So, the lesson of this post is that I need to be more careful about what I write and how I write about it. Whether coyote pups, interesting insects, uncommon birds, or special places, I have to consider how some people may use the information I share. And that's too bad for all others who enjoy learning about the biodiversity of our region and want to experience these places for themselves. The Mid-Atlantic is heavily populated and much of our landscape is private property. But at the same time there are incredible public lands (and waters) that contain a wealth of natural history for our study and enjoyment, not to mention the opportunity to study the rich human-nature history that our region holds. So to avoid future problems with private landowners I will no longer post or share rare sightings unless on these happen to occur on public lands, and I will not share locations of those special places, whether privately or publicly owned, if doing so endangers the animal, plant, insects or which disturbs sites with important historic / prehistoric artifacts with increased human presence.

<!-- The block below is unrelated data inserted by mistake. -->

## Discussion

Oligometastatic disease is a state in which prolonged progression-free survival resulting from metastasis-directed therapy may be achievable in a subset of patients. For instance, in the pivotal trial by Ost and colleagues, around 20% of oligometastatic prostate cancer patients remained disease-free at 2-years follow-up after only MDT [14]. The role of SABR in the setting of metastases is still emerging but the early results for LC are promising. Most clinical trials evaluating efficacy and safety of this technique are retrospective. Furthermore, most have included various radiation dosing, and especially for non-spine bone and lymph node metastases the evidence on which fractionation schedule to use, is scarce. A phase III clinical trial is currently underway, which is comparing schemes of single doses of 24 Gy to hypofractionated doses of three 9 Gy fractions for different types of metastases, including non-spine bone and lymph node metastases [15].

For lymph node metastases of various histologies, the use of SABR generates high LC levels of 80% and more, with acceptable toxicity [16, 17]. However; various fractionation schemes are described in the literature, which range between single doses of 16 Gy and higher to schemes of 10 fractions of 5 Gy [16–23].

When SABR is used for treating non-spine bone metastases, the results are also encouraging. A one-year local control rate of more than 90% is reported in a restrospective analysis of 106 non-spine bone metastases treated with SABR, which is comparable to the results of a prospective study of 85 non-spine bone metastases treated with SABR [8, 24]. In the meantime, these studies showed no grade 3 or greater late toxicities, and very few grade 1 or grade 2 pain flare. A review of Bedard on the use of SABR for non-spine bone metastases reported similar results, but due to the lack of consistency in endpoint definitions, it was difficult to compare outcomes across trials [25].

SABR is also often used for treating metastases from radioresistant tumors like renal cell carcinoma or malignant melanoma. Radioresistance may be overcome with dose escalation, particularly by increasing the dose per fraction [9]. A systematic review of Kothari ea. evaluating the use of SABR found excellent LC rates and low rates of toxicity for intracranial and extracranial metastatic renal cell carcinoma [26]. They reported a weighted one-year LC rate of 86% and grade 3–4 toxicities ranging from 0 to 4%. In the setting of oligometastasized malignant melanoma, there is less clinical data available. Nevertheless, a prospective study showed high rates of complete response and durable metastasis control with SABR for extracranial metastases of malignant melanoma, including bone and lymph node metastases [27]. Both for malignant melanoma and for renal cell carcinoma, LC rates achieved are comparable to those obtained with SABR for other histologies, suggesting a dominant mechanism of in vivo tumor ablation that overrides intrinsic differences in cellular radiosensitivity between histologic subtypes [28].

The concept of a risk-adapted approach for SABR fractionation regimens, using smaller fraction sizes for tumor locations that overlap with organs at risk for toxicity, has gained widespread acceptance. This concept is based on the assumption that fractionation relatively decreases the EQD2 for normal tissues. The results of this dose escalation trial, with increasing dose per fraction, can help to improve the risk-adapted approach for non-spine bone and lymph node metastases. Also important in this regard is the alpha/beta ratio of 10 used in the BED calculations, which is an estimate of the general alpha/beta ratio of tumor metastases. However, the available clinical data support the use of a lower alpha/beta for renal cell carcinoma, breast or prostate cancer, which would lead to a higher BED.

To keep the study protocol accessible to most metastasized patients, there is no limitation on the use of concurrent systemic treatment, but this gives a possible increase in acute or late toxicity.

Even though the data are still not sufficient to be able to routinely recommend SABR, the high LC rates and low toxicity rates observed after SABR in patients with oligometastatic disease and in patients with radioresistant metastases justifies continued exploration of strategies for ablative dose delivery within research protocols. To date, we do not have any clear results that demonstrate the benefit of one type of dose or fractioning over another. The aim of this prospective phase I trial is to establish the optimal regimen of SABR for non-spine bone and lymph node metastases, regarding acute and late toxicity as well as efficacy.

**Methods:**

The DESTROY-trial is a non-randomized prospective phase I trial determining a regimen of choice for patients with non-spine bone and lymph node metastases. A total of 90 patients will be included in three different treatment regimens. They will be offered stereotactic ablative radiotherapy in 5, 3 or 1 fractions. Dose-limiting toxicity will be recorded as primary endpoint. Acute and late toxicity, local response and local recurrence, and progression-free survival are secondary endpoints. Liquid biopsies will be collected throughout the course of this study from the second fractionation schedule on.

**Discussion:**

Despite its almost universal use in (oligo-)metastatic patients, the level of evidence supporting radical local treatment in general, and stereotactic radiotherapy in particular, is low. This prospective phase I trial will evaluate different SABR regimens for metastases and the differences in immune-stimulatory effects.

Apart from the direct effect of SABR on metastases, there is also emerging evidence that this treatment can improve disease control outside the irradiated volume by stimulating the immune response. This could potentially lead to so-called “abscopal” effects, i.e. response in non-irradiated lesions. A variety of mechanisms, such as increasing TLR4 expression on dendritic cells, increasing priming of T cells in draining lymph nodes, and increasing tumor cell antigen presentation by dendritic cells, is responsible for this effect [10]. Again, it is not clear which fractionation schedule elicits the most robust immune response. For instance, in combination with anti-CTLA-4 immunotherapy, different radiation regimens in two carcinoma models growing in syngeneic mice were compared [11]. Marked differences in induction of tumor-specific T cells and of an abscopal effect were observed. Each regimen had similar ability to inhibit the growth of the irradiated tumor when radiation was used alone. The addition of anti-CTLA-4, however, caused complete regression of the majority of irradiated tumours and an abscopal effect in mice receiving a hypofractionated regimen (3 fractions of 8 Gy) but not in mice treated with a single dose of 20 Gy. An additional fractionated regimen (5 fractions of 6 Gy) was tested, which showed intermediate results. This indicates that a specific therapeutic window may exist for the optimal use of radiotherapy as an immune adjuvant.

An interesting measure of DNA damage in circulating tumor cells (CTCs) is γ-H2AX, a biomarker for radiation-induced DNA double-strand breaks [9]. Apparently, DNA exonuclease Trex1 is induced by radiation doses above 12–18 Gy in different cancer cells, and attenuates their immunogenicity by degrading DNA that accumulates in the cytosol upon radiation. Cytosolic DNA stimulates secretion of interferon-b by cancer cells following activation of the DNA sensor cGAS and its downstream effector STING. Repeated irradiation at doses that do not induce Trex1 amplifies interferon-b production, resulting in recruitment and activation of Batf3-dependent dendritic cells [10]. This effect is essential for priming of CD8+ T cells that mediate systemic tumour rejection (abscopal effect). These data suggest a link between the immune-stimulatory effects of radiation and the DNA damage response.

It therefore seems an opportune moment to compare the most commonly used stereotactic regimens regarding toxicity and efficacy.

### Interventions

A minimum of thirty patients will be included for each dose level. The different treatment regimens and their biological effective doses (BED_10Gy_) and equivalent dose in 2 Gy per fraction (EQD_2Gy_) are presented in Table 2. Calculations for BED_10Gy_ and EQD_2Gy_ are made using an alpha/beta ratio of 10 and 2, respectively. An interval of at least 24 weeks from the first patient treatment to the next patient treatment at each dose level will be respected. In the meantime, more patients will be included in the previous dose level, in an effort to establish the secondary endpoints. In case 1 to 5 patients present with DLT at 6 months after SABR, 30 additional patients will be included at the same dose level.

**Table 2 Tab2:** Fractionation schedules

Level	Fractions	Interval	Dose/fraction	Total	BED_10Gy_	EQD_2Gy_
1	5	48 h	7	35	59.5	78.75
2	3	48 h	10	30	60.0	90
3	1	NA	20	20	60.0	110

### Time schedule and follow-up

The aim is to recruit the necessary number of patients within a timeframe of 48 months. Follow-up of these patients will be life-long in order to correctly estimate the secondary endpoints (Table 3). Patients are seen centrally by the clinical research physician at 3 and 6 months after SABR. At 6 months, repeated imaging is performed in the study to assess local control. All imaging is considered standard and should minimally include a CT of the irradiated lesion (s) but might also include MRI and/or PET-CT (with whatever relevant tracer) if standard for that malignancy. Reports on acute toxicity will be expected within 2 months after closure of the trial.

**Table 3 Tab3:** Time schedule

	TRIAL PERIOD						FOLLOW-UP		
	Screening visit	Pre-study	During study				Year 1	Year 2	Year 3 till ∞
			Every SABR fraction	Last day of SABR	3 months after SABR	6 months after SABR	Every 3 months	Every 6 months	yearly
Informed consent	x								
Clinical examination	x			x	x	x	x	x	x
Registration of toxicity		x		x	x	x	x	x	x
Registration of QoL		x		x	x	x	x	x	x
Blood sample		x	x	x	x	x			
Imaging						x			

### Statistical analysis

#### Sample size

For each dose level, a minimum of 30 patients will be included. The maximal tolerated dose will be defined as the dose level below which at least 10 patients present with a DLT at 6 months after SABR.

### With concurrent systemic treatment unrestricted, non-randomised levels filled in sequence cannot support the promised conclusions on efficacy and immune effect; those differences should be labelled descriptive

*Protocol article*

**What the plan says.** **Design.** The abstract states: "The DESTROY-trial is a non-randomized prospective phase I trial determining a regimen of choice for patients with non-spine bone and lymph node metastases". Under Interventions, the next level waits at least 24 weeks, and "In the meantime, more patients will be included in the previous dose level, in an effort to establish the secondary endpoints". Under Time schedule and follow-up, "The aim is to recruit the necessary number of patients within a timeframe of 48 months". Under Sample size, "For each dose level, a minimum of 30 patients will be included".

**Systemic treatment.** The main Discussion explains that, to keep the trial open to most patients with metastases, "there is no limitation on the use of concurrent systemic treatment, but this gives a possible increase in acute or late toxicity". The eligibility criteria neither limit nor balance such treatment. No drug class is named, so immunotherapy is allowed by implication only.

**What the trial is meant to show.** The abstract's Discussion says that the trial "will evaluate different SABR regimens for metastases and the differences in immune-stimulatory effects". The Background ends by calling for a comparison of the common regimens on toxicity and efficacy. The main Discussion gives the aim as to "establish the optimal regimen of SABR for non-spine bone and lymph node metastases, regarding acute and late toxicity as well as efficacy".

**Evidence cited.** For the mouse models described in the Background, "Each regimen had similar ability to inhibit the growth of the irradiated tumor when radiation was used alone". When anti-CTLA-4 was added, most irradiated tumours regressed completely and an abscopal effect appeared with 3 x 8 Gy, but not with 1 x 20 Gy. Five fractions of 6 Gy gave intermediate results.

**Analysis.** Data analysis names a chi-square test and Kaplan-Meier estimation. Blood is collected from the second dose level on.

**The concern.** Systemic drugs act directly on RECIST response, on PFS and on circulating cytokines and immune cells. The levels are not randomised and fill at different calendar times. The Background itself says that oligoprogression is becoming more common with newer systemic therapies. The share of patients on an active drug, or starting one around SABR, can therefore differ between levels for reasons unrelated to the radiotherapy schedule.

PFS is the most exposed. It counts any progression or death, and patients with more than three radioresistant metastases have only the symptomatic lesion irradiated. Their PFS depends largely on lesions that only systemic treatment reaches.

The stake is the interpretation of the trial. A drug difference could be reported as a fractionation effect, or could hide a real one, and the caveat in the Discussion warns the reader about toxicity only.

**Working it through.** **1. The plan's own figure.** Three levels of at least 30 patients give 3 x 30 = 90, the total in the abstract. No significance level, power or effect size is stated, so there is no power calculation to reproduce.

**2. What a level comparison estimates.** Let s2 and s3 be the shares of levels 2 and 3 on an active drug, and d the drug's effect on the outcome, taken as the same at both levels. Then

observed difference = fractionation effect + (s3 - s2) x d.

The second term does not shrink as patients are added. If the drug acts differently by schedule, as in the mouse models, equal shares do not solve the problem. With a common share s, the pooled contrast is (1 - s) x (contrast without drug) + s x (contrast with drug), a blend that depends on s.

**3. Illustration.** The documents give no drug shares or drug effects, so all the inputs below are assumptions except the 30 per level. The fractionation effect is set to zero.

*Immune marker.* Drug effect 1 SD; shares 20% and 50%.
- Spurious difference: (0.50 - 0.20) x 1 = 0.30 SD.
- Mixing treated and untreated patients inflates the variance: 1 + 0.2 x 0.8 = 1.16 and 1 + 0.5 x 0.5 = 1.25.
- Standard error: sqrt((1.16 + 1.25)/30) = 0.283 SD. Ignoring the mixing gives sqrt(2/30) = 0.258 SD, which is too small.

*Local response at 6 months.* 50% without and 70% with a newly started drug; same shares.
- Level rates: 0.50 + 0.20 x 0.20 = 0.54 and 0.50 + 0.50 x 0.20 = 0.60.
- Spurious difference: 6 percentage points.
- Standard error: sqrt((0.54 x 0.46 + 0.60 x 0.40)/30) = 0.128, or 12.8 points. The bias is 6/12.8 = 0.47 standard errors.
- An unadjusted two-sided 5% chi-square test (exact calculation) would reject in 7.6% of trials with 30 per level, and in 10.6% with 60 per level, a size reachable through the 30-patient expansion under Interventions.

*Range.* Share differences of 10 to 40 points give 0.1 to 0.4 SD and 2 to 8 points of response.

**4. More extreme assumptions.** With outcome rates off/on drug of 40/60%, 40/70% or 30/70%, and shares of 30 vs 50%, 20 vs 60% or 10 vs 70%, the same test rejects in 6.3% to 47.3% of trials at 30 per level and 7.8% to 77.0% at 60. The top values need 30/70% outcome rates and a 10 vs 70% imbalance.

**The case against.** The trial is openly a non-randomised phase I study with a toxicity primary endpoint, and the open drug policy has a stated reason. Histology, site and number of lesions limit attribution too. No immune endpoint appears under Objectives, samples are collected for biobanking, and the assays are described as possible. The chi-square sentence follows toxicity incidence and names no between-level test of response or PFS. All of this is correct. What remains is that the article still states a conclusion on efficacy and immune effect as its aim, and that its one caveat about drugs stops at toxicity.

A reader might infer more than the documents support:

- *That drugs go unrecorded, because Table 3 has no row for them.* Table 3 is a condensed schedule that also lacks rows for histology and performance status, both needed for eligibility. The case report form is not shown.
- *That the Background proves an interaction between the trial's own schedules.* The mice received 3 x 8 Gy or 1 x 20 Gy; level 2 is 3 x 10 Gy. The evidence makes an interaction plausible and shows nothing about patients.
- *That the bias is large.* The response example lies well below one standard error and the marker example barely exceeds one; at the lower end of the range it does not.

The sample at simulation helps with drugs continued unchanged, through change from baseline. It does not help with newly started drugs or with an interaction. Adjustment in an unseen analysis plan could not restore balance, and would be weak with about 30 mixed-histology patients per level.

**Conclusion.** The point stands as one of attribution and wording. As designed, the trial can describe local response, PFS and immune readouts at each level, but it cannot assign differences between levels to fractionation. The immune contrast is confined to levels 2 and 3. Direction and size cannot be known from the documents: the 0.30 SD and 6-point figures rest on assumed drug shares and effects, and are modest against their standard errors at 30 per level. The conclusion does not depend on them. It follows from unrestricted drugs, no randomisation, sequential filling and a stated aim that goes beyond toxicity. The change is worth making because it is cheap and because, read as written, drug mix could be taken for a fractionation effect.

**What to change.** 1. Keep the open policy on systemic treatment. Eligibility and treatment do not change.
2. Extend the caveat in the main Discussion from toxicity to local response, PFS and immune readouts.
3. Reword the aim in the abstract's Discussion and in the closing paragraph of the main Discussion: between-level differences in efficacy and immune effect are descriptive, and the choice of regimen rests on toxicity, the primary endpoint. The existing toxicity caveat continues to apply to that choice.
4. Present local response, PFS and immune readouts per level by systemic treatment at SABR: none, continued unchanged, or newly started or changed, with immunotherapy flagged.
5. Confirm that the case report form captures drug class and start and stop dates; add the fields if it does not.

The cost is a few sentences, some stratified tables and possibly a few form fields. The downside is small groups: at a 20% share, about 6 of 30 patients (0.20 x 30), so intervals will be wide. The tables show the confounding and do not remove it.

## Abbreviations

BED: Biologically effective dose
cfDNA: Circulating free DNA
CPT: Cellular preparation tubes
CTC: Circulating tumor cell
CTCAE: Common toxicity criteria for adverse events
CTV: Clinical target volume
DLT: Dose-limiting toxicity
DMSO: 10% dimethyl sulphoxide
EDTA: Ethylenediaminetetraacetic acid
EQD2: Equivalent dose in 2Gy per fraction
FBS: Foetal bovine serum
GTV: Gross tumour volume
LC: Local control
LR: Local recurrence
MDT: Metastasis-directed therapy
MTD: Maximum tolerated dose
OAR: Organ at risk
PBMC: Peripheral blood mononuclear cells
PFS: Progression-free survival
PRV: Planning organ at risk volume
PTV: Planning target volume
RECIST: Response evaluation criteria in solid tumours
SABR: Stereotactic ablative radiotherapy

Muddy Creek.
I was watching the activities of a large group of kayakers this weekend as they made their way up a local creek ravine. They were loud and rough. My kayaking friend and I made a quick exit after an hour of beautiful creek snorkeling and floating in deep, cold pools of turquoise water. The access to this site is easy enough from the river, but one must pass many private homes and docks to reach the deep recesses of the ravine. I was sure the noise and commotion of large groups of people must be annoying to those who live along the creek's banks at its entrance from the river. This is ethics too, to respect those who live where we like to play. 

Two arrowheads in the gravel. No further information available.

A birding friend listened to my story, how I intended to leave information out to protect places and the beings that live in them (including people). "But what about your reputation in the birding community that requires accurate information to confirm your sightings?" he asked. I thought about the farmer who entrusted me with not giving the name of his farm and the fisherman who owned the property where I saw the uncommon bird species. I replied that what good was one's reputation if I'd broken a trust or caused, indirectly, unethical behavior that disturbs people, fragile places, or creatures? I'd rather my reputation suffer with a few info hungry people than contribute further to the very real possibility that private lands be posted off-limits, owners angered, and the integrity of natural communities compromised by all too eager listers or collectors. I'm just limiting exposure.